Prepare in advance to reap the benefits from your intervention plans. Know how you will present the transition, what items or activities will be effective reinforcers to motivate a successful transition, and how you will respond if your child does not go along with the shift in activity. 

  1. Give Choices When Possible 

Offer options to help your child with transitions. You might say, “Do you want me to help you clean up, or do you want to do it by yourself? It is almost time to leave for baseball practice,” “We are ready to finish TV time and have lunch.” It also helps to see things from your child’s perspective. If a game is just about to end, or there are three minutes left on his TV show, be flexible when possible. 

When a parent’s emotion run high, the child’s emotion will, too. Demonstrate the behaviors you want your children to engage in. Urging a child to “Come on, hurry! We are going to be late,” can have a negative effect. Stay calm and steady. 

Coach Benjamin Mizrahi. Educator. Learning Specialist. Family Coach. Father. Husband.   

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Temper Tantrums VS Meltdowns

There are significant differences, neurologically, between a temper tantrum and a meltdown – those differences come down to which parts of the brain are in control during a meltdown or a temper tantrum. 


As awful as tantrums can be, it is an indicator that your child’s executive functions are developing typically. So, in a strange way you can be proud of your kiddo for that fit they’re throwing. 

A child having a tantrum is acting out in order to get their way or push your buttons or get some attention. They’re likely operating with the forebrain and midbrain – the thinking and feeling brain. 

They may appear out of control but are able to stop the tantrum abruptly (for example, when they get what they want) and return to making logical decisions and behaving calmly. 

Parents are taught to ignore tantrum – because if your child’s tantrum doesn’t get them what they want or get a reaction out of you, they will learn that this strategy is ineffective and over time, will stop. 

You may notice a child who is throwing a tantrum will look over at you to see if you’re watching them. 

Young children use tantrums because they don’t have the communication skills yet to communicate their wants and needs. Learning about their feelings, and positive ways to communicate, will drastically reduce the frequency of tantrums.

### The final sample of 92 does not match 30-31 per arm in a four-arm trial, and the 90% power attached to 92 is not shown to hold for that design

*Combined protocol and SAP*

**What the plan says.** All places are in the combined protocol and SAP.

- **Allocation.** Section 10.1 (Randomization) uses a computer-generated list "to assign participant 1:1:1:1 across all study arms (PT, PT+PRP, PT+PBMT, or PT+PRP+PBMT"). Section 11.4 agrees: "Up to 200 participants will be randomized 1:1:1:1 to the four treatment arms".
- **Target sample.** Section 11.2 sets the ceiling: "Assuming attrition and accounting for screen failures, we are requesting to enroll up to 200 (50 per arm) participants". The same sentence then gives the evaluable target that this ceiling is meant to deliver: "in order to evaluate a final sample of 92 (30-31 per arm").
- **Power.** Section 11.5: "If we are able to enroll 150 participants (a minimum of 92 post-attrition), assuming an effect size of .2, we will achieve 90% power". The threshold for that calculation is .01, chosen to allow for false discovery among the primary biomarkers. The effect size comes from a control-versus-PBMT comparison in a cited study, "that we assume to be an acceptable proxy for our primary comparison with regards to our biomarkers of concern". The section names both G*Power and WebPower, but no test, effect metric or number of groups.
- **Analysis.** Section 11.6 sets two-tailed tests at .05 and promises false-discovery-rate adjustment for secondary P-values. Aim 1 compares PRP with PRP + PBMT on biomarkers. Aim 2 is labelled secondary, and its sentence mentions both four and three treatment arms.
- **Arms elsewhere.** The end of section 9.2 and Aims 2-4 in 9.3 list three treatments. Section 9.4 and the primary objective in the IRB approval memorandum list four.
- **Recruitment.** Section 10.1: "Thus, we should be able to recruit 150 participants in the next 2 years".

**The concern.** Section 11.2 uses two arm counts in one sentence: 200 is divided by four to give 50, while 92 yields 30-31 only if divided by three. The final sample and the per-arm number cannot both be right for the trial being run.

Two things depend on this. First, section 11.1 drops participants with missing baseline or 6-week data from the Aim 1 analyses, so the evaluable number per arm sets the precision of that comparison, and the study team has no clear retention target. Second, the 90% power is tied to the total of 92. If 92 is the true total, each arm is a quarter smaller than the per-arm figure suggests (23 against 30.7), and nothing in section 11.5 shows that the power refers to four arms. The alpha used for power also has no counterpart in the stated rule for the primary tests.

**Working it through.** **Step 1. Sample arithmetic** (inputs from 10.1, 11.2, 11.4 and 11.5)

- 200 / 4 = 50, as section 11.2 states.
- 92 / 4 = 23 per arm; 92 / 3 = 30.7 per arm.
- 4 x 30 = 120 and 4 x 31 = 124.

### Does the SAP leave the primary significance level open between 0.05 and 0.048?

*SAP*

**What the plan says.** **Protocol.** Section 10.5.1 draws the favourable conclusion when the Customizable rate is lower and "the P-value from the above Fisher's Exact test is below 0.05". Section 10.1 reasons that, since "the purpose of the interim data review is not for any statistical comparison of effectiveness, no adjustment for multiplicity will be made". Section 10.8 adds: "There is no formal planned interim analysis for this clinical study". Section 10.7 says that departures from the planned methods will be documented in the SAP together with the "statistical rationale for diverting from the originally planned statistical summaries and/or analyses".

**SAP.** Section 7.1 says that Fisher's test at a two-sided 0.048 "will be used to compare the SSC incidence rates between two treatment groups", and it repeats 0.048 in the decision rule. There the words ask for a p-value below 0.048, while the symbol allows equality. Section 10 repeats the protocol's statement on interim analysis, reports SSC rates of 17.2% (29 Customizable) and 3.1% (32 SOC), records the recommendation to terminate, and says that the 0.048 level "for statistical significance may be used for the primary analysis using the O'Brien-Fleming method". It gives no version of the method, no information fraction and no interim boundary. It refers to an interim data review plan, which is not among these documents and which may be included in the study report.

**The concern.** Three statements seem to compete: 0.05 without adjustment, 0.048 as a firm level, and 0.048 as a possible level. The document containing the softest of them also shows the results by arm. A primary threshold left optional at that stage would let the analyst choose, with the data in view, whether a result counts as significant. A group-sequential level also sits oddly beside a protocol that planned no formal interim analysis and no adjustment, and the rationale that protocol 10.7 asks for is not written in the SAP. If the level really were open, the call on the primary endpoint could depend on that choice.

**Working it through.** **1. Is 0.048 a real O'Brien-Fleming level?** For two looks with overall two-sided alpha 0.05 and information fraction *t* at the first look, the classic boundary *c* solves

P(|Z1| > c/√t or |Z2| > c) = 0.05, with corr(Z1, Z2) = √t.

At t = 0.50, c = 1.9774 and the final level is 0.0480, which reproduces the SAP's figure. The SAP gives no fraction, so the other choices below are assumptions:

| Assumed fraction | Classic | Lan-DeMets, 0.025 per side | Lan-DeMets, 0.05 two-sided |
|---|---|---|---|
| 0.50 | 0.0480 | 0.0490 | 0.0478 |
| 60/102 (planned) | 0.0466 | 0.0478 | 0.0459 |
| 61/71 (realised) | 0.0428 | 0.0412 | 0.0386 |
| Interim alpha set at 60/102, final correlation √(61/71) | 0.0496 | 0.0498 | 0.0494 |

A meltdown is completely different. 

When a child is having a meltdown, thanks to their amygdala causing fight or flight to kick in, the prefrontal cortex responsible for executive functioning completely shuts down. 

Stress hormones flood their tiny body and, temporarily, they are literally incapable of controlling their actions and emotions, or using any executive functions like considering consequences, problem-solving, or listening to reason. 

When your child is having a meltdown, they do not need you to set firm boundaries or ignore their outbursts. Your child needs you to be nurturing and comforting until the meltdown is over.  

The best approach to take will vary depending on your child’s temperament and what the trigger of the meltdown was. Just remember that this is an emotional reaction and not a behavior choice. 

When your child is having a meltdown, trying to talk to them about consequences or appropriate vs inappropriate behavior will not help, and may in fact make things worse. 

The executive functions of the brain need to be up and running for any of this information to be processed. 

When their emotions are regulated again, and no longer rushing with emotions, you can talk about appropriate vs inappropriate behavior with them. 

It’s better to talk to your child using compassion and understanding than to be punitive. The best strategy for meltdowns is to be proactive. 

Coach Benjamin Mizrahi. Educator. Learning Specialist. Family Coach. Father. Husband.